CCM2 binds to MEKK3.

Mutations in the genes KRIT1, CCM2, and PDCD10 are known to result in the formation of cerebral cavernous malformations (CCMs).

Although these genes have been known to be associated with CCMs since the 1990s, numerous discoveries have been made that better elucidate how they and their subsequent protein products are involved in CCM pathogenesis. Since our last review of the molecular genetics of CCM pathogenesis in 2012, breakthroughs include a more thorough understanding of the protein structures of the gene products, involvement with integrin proteins, and MEKK3 signaling pathways, and the importance of CCM2-PDCD10 interactions 1).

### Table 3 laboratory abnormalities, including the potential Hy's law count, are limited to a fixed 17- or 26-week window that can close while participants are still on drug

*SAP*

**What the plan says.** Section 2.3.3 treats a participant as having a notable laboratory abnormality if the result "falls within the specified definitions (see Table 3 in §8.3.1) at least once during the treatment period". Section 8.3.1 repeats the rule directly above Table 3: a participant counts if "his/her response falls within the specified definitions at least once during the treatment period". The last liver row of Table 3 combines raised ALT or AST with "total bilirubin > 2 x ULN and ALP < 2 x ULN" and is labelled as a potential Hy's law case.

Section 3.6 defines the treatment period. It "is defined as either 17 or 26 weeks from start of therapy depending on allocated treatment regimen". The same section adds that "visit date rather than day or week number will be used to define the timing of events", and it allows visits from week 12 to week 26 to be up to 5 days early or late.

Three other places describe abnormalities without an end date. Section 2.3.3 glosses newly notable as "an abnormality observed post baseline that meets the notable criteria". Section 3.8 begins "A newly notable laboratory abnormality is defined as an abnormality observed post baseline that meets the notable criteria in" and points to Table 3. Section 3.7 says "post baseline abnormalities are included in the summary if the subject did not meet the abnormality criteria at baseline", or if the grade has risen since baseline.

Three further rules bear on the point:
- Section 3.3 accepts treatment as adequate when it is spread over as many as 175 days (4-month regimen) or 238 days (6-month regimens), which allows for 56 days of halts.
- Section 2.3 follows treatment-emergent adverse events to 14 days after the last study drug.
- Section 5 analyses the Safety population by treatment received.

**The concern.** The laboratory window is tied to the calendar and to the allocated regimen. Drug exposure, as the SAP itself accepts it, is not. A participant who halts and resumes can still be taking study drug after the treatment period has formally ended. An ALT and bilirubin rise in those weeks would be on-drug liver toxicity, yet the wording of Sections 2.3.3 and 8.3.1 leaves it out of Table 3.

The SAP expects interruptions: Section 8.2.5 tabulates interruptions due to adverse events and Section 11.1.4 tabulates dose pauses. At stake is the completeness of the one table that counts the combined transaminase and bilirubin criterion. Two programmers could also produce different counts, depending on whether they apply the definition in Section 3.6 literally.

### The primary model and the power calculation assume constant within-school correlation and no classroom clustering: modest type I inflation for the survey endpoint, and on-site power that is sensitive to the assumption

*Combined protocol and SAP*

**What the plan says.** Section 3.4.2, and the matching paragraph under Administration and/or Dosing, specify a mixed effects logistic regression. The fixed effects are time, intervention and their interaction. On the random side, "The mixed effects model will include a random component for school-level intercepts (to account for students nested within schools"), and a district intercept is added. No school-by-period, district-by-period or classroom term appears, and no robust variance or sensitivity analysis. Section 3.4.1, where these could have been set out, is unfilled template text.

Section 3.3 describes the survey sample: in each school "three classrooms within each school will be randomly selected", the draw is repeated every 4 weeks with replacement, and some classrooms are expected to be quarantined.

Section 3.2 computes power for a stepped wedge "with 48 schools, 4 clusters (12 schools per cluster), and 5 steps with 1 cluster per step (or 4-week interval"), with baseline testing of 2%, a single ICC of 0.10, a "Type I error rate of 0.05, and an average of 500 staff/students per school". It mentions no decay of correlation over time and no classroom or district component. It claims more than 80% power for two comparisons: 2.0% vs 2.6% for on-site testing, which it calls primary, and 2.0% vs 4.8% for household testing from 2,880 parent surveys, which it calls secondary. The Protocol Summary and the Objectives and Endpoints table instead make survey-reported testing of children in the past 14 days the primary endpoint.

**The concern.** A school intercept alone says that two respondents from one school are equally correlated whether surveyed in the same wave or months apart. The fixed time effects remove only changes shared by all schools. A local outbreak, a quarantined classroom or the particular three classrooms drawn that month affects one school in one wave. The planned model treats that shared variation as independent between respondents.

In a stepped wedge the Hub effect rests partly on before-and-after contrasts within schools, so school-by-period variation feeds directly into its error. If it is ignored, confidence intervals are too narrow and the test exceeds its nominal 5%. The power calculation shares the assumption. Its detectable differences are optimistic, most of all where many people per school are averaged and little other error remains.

The CCM2 gene contains 10 coding exons and an alternatively spliced exon 1B. This gene is located on chromosome 7p13 and loss of function mutations on CCM2 lead to the onset of Cerebral Cavernous Malformations (CCM) illness.

Malcavernin is a protein that in humans is encoded by the CCM2 gene.

The normal function of malcavernin is to act as a scaffold for a variety of signaling complexes including p38 MAP Kinase.

This protein is also involved in regulating the cellular localization of the KRIT1 protein and acts with the Rho Kinase signaling pathway to maintain normal blood vessel structure.

Baranoski JF, Kalani MY, Przybylowski CJ, Zabramski JM. Cerebral Cavernous Malformations: Review of the Genetic and Protein-Protein Interactions Resulting in Disease Pathogenesis. Front Surg. 2016 Nov 14;3:60. Review. PubMed PMID: 27896269.
  • ccm2.txt
  • Last modified: 2017/05/11 23:21
  • by administrador